Latest updated from blog
Knowing how hackers get into a computer system is an integral part of improving your web security. This will help you alleviate and control these issues, thus, strengthening your entire computer against these potential cyber-attacks.
The recent cyber-attack – WannaCry, a type of ransomware – has distressed business owners all over the world. In fact, even the most established companies, like NHS and FedEx, were compromised by the virus, causing service interruptions.
Executing safety precautions should be on top of your priorities when putting up a business online as hackers continuously inflict automated scripts to scour the internet and exploit websites. But before we go through the methods of online protection, let us first understand how these hackers execute their schemes.
Your computer has several ports that allow your software to transfer and receive data. A reliable program should immediately close the port once it has done its procedure. Unfortunately, some fail to do it. Oftentimes, the OS’s port is what these hackers love to vitiate.
It is more serious than port knocking as it can entirely disable a network. When you are transferring data on the internet, these are equally divided into small chunks (packets). Hackers monitor and capture all the encryption and transmission patterns transpiring on your computer or within your network, depending on the level of web security your internet service provider (ISP) has set. Data can be easily accessed by the hacker once they have successfully cracked the encryption or if your ISP does not support high-level encryption. When this happens, your accounts are at risk.
Emails and social media accounts are the most common vectors hackers use. Viruses are cloaked – you will be lured that what you are about to download is safe and needed. The source also looks genuine as it commonly comes from a friend, a bank, or a trusted platform that you habitually visit. Without doing thorough verification processes, you wouldn’t know that the sender’s account was already compromised or it was a dummy account that look legitimate at first glance.
Another method is when you visit an infected website. A pop-up will encourage you to download a particular file saying that your computer has been infected by a virus. Unfortunately, you are not protecting your device but actually putting it at risk as you are downloading and installing the virus itself.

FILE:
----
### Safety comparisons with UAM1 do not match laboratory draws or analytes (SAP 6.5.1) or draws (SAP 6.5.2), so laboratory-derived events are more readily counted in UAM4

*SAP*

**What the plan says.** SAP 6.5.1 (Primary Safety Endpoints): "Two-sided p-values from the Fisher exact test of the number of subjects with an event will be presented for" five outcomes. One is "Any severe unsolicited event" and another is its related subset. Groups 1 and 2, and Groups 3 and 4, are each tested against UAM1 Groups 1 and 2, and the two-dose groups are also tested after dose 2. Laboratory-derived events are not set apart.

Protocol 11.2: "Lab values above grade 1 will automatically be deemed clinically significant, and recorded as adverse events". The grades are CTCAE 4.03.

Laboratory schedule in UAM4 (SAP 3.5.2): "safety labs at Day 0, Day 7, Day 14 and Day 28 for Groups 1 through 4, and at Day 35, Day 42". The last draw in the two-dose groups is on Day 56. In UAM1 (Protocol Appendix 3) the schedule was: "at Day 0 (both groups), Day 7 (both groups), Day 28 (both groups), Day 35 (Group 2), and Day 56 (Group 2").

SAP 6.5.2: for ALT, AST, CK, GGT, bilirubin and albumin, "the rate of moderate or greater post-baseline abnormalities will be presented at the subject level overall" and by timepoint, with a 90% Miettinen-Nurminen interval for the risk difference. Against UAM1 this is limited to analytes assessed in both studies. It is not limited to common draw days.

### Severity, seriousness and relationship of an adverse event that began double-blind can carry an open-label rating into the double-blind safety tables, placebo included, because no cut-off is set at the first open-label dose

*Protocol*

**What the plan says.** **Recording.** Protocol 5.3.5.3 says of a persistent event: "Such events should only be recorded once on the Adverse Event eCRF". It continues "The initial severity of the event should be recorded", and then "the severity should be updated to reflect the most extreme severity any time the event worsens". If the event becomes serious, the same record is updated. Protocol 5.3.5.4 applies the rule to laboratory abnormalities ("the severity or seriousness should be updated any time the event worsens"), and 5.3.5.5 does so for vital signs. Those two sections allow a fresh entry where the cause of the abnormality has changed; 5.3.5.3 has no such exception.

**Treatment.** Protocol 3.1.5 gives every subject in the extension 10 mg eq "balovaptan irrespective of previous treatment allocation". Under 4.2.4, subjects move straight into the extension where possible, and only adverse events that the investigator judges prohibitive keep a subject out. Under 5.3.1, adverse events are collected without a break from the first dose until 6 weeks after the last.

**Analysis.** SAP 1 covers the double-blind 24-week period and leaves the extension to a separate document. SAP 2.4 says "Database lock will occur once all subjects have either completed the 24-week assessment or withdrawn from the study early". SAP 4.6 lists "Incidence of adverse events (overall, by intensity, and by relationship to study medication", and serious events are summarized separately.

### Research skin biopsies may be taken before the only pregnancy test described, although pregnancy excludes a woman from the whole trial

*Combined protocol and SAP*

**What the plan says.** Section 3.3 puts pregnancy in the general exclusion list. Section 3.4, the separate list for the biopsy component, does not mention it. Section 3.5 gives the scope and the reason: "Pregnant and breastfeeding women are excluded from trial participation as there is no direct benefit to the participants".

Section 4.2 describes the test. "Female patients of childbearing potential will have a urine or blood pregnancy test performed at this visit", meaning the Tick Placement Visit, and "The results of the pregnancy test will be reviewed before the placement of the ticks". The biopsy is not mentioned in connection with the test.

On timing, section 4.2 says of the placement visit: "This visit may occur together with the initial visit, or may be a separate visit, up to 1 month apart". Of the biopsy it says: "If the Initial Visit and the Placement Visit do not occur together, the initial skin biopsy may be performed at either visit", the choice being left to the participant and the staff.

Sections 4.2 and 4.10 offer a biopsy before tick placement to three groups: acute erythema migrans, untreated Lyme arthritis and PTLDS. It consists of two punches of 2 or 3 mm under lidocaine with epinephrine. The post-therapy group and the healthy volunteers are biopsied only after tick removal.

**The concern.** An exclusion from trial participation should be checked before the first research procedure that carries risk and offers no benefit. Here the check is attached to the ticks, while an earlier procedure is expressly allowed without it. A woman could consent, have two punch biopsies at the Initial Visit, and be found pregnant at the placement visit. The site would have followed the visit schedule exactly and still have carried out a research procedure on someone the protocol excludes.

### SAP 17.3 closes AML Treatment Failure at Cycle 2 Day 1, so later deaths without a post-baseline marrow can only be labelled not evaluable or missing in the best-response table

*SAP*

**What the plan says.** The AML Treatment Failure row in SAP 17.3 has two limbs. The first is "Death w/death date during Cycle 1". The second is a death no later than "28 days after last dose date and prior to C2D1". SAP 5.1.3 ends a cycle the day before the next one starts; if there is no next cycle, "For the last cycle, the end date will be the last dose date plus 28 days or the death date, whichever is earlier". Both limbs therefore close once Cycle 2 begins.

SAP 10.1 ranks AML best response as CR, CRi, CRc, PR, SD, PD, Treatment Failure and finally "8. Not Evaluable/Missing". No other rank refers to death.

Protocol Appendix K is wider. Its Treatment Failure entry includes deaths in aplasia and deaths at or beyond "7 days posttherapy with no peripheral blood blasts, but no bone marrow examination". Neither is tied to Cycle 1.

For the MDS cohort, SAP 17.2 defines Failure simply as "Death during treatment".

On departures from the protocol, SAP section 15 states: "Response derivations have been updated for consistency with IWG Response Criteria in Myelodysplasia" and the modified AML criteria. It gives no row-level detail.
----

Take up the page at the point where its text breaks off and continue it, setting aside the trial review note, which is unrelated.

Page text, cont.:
The process does not require you to click a button or a link to download the virus. It automatically happens, and oftentimes, people are unaware of the situation as there’s no notification, or it disguises itself as an important file in your folder. Additionally, verifying a website’s credibility and security is not plausible just by looking at it.
Drive-by downloads also send updates to the hackers about the potential risks transpiring on your computer. It exposes lapses on your browser, operating system or software that you failed to update or patch.
Among all the methods, the rootkit is the most serious as hackers inject a malicious segment of code to your system or computer in order for them to have an administrative-level access. A rootkit is commonly composed of spyware and various programs that detect the traffic and keystrokes. It also has the capability to alter antivirus and other programs so as to keep itself hidden from the user.
Once it has successfully buried itself to the system, the hackers can mask the intrusion, and remotely access and control your computer without you knowing. They can alter your operating system, snoop on your important data, and open a port as their backdoor. It can also violate not just a single computer but everything that is within the network.